TORONTO – If you were around in the 1970s, you’ll likely remember the PBS special Cosmos, hosted by renowned astronomer Carl Sagan. For many people, that show was responsible for introducing them to our universe. It was wildly successful, reaching an estimated 700 million people.
In the show, Sagan explored not just astronomy, but the very essence of life, from the infinitesimally small, to the uncomprehendingly large. More than 30 years passed and rumours swirled about the possibility of reintroducing the series to a whole new generation.
But in our day and age — a time of instant gratification and shortened attention spans — how do you wow the audience in a 13-part show about the universe?
Carl Sagan standing next to a model of the Viking lander in Death Valley, California. Bill Ray/The Seth MacFarlane Collection of the Carl Sagan and Ann Druyan Archive
Carl Sagan standing next to a model of the Viking lander in Death Valley, California.
Bill Ray/The Seth MacFarlane Collection of the Carl Sagan and Ann Druyan Archive
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You put it on network television — in this case, Fox (Global in Canada) — and put funny-man and Family Guy creator Seth MacFarlane at the helm.
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You create a “Worldwide Premiere Event” airing it on National Geographic and National Geographic Wild at the same time.
You use state-of-the-art graphics depicting the Big Bang, collisions of worlds, and a sleek “spaceship of the mind” to take you on your journey.
You also include comic book-like animation to tell historical stories that might otherwise be lost in bland dialogue.
And you bring in world renowned astrophysicist Neil deGrasse Tyson to host it.
Put this all together and you have a way of capturing the attention span of those who might otherwise pass up the opportunity to learn about our universe.
In the 1970s, there were specials like Wild Kingdom, National Geographic Explorer and PBS specials like Cosmos. Science shows actually had science programming. But with the addition of hundreds of channels all vying for our attention, so-called specialty channels that promised science content had to reinvent themselves.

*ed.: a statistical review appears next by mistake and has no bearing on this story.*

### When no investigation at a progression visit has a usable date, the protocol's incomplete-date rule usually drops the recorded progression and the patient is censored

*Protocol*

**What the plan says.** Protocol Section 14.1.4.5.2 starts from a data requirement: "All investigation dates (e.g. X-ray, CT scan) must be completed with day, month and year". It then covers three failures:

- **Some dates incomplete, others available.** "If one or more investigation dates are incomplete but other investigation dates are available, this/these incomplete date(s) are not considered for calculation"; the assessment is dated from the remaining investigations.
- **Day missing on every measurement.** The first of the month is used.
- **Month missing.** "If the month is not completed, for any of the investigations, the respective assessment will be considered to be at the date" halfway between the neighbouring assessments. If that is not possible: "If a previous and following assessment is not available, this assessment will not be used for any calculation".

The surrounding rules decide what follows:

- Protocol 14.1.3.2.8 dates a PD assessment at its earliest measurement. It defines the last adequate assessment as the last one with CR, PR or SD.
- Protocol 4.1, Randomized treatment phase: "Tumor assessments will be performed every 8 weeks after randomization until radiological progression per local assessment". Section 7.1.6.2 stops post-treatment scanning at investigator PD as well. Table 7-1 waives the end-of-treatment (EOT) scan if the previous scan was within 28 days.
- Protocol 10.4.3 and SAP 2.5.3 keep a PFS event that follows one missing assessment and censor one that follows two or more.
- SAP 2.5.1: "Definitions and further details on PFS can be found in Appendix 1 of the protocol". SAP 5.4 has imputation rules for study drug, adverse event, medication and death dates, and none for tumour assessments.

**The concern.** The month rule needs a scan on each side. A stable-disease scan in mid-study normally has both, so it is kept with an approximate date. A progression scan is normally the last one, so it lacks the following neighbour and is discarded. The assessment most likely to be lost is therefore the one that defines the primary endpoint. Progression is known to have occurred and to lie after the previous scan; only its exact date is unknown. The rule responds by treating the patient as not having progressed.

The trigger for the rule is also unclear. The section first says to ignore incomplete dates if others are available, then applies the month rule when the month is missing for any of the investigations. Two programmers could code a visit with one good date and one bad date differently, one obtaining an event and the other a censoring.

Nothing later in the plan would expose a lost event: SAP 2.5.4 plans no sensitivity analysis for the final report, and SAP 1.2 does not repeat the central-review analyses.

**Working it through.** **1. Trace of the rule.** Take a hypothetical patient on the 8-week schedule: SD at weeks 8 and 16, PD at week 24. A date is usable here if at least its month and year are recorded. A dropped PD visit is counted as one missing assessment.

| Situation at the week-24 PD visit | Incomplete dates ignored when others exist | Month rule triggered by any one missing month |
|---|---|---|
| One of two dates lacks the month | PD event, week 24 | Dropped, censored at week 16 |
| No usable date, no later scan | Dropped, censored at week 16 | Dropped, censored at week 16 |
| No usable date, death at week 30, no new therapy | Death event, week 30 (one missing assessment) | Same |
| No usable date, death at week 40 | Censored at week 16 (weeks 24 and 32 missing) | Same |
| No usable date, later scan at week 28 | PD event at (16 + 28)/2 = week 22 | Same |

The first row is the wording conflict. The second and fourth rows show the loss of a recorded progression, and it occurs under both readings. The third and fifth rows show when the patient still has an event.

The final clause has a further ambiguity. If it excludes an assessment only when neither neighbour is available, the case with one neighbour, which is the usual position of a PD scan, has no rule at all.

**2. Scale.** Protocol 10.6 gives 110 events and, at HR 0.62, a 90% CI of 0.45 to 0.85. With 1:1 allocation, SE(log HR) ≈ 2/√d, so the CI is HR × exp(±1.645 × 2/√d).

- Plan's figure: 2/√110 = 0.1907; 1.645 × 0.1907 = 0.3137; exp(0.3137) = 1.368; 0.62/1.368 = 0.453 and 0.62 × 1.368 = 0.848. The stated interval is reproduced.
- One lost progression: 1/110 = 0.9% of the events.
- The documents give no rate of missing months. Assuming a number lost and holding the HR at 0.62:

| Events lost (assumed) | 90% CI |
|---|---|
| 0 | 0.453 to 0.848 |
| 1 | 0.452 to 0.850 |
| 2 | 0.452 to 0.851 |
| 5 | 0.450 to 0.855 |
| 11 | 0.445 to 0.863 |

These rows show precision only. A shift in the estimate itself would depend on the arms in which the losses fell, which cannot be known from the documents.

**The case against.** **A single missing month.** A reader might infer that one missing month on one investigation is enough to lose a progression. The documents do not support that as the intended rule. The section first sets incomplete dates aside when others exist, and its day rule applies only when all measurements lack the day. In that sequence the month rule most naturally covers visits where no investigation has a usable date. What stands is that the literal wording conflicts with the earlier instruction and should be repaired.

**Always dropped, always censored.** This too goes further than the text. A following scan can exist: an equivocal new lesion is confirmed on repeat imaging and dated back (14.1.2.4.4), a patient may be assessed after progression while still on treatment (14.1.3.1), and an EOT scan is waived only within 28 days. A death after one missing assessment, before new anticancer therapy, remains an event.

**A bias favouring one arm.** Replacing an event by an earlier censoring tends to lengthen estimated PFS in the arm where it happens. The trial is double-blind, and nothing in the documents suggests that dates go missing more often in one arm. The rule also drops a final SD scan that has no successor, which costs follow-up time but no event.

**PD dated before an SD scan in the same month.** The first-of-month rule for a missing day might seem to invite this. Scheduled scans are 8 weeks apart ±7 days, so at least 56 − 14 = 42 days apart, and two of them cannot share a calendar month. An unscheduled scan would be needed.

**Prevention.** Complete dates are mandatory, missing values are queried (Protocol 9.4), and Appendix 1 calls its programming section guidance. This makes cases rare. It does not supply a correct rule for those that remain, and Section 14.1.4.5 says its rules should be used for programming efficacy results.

In order for science to be appealing these days, it has to be sleek and sexy. National Geographic is now “Nat Geo,” a cable channel with a cool nickname. Shiny graphics, maps, and exciting footage are all used together with narration to provide a more immersive experience. And this is what the new Cosmos is doing.
Tyson is a logical choice for taking over where Sagan left off: his enthusiasm and love of astronomy and science is clear. He has mass appeal. And Sagan was a huge influence on Tyson, the two having met while Tyson was a teenager. Tyson has often said that he wants to follow in Sagan’s footsteps.
WATCH: Carl Sagan’s influence on Neil deGrasse Tyson
The question is whether or not — in the age of the Internet — that this kind of show will have legs. Can science television still capture the attention of millions of viewers when they can look at images from Hubble or a Mars rover while sitting at their desks?
But it’s not just about seeing pretty images. It’s about trying to understand what you’re looking at. It’s about putting things into perspective. It’s about learning.
It’s time real science was brought back into our homes.
Cosmos airs on Global Television Sundays at 9 p.m.